A version of this article first appeared on Entrepreneur.com on May 14, 2020.
Humans seem hardwired to consume and enjoy stories. Fictional stories shape the way we think, affect how we act, and influence our choices.
One study revealed that “good storytelling” increased cooperation within a Filipino hunter-gatherer population. And Alexander the Great slept with a copy of Homer’s Iliad next to him every night, a fictional story he used as a blueprint for his conquests. That story drove his choices and changed history.
The average adult spends about 6 percent of his or her time every day engrossed in fictional stories. Evolutionary theorists have attempted to understand why humans are so eager to consume fiction. But a nonfiction writer doesn’t need to know why, only that.
By leveraging this human proclivity for powerful stories, nonfiction writers can vastly improve the quality of the books they’re writing.
Narrative nonfiction and emotionally powerful prose
Narrative nonfiction, also known as creative nonfiction, is a style of nonfiction writing that uses an approach similar to fiction writing. For example, the nonfiction book might follow the story arc very precisely and have a clearly defined beginning, middle, climax, and end.
The primary purpose of fiction is to entertain. There are many advanced skills writers can use to up the entertainment value of their business books. These skills include emotionally powerful prose, changes in rhythm, smooth shifts in pacing, and vivid descriptions.
The way to learn all these advanced methods is to read a lot of fiction.
I’m a big fan of narrative nonfiction. Whenever someone wants a book written, I try and persuade him or her to use this method of writing if possible. My purpose when working with writers is to ensure the book they are writing will be read from beginning to end. Making the book entertaining is key.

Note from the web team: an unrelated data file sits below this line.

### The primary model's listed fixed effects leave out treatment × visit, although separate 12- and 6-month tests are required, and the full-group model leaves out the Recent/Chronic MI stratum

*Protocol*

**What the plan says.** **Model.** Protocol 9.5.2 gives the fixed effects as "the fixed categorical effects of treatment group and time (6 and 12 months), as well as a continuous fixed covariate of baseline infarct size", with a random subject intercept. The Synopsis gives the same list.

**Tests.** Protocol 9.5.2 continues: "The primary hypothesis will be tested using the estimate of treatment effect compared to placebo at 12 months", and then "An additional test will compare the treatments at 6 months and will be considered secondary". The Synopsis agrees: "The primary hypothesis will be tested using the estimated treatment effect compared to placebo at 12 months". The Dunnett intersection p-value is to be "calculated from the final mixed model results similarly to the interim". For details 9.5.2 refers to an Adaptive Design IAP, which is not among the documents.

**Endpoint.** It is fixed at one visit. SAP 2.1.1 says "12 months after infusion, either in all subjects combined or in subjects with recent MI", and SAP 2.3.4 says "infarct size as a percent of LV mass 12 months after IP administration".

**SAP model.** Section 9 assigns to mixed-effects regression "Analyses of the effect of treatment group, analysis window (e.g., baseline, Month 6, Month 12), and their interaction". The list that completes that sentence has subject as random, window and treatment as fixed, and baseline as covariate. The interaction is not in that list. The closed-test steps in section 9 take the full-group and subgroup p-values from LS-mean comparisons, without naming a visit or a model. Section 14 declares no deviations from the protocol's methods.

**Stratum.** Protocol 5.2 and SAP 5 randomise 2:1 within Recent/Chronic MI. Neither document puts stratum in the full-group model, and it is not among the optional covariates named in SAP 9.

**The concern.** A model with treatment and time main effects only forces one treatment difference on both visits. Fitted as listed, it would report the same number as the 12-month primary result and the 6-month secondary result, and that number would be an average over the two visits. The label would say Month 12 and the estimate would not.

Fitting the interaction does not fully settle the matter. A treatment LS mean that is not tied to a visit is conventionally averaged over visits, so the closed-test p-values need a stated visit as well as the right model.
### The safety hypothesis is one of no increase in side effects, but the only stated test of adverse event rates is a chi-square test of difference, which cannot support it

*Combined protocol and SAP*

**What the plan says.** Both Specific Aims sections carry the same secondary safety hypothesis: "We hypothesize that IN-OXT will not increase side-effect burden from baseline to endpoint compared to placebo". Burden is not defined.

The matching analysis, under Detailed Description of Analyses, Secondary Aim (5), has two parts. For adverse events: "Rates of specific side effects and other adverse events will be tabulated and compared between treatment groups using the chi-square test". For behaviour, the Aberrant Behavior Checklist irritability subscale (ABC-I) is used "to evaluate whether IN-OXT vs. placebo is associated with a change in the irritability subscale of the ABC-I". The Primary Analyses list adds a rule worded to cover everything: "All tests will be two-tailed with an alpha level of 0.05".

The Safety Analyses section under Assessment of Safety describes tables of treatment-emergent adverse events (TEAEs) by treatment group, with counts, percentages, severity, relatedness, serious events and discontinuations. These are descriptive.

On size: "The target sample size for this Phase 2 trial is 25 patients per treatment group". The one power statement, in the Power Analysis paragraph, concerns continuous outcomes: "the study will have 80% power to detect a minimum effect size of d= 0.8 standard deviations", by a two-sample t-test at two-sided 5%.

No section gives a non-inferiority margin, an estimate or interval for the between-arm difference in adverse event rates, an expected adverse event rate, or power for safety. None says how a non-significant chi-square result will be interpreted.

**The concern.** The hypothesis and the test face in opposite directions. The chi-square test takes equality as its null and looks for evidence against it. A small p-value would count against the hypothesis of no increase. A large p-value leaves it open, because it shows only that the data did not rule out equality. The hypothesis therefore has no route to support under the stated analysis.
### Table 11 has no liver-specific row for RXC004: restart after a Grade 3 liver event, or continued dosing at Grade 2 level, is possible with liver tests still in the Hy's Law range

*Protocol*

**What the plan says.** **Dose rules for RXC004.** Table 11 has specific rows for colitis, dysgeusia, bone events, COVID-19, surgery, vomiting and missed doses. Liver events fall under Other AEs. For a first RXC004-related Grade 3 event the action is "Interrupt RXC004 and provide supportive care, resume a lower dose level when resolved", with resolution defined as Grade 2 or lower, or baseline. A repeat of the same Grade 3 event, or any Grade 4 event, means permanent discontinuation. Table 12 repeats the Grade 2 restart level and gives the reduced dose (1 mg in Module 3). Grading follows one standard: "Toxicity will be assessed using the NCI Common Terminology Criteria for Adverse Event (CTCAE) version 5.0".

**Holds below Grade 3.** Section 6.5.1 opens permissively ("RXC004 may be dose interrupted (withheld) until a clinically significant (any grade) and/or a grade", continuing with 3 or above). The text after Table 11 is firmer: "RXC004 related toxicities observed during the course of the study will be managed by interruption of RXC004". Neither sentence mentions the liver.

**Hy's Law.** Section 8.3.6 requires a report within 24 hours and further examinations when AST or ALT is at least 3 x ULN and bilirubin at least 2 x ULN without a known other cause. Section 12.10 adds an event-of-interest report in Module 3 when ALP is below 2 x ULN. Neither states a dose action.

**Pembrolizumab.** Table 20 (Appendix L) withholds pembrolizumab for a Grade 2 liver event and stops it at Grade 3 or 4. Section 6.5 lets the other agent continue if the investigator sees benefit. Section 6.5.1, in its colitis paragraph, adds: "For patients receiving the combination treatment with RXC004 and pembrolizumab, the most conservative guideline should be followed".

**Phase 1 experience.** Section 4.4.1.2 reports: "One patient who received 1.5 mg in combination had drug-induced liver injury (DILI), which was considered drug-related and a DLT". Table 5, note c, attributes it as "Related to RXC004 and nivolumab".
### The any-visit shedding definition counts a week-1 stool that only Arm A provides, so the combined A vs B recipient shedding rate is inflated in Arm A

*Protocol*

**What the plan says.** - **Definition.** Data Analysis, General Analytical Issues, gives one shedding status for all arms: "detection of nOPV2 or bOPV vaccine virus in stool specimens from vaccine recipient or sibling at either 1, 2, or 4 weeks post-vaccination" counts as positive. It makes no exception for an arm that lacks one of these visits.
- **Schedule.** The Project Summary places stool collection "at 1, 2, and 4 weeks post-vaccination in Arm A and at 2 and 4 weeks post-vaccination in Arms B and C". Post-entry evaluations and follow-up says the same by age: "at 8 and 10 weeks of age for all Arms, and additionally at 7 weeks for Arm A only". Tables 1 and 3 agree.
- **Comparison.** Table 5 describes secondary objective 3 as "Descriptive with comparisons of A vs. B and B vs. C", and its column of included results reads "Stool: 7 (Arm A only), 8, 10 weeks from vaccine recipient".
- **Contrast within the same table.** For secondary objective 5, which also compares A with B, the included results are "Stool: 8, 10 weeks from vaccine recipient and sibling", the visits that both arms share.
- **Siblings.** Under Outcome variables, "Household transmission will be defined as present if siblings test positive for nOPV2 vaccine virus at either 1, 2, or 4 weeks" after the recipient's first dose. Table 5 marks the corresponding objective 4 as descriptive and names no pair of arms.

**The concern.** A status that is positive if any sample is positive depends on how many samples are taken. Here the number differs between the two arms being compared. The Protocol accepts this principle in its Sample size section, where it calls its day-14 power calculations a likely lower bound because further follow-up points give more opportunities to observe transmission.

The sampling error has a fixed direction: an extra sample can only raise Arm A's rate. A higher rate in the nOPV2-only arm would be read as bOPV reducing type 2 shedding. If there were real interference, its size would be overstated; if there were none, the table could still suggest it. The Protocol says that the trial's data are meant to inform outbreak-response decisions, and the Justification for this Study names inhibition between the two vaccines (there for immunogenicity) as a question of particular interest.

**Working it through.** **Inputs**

Leverage the five senses
Description using the five senses is an excellent way to suck your reader into your story. The more engrossed your reader is, the deeper the emotional impact of your narrative.
This applies to business books, memoirs, general nonfiction, self-help, and many other nonfiction subgenres.
Too much description, however, can make a book boring. The way to learn what is “too much” or “too little” is to read a lot of popular fiction. The best fiction books use the senses of taste, smell and touch to bring the readers into the story and so involve them emotionally.
Brand perception has a lot to do with emotional responses, so this is a vital skill to learn when writing nonfiction.
Pick up the pace and capture the interest
Whether you’re telling an anecdote or writing about your life’s story, modifying the pacing of the story goes a long way towards evoking powerful emotions in people.
Thrillers are particularly good at this, especially near the end of the story. Two writers who do this expertly are Harlan Coben and Lee Child.
By shortening sentences and paragraphs, you immediately accelerate the narrative pace. The same is achieved by shifting quickly from scene to scene.
If you were writing a sales book, you could make readers inch forward in their seats and grip their books (or e-readers) a little tighter by writing a fast-paced anecdote of a million-dollar deal. You could jump back and forth between the manager, the salesperson, and maybe even the spouse waiting outside their child’s school, eagerly awaiting a call to know if the deal went through — or if they just lost the house!
Not only will the chapter be exciting, but it will also be memorable.
Anything can be turned into a story if you know how to do it
Once, I worked with an author who had very little to write about other than a short system.
So, we hacked away and worked out how to fill the book with narratives and emotional beats from beginning to end. What began as a lukewarm book quickly became a riveting read.
It does take a bit of smart thinking to figure out how to add emotionally powerful narratives to a book. Reading a lot of good fiction teaches you how to do it and pays off when your business book flies off the shelves.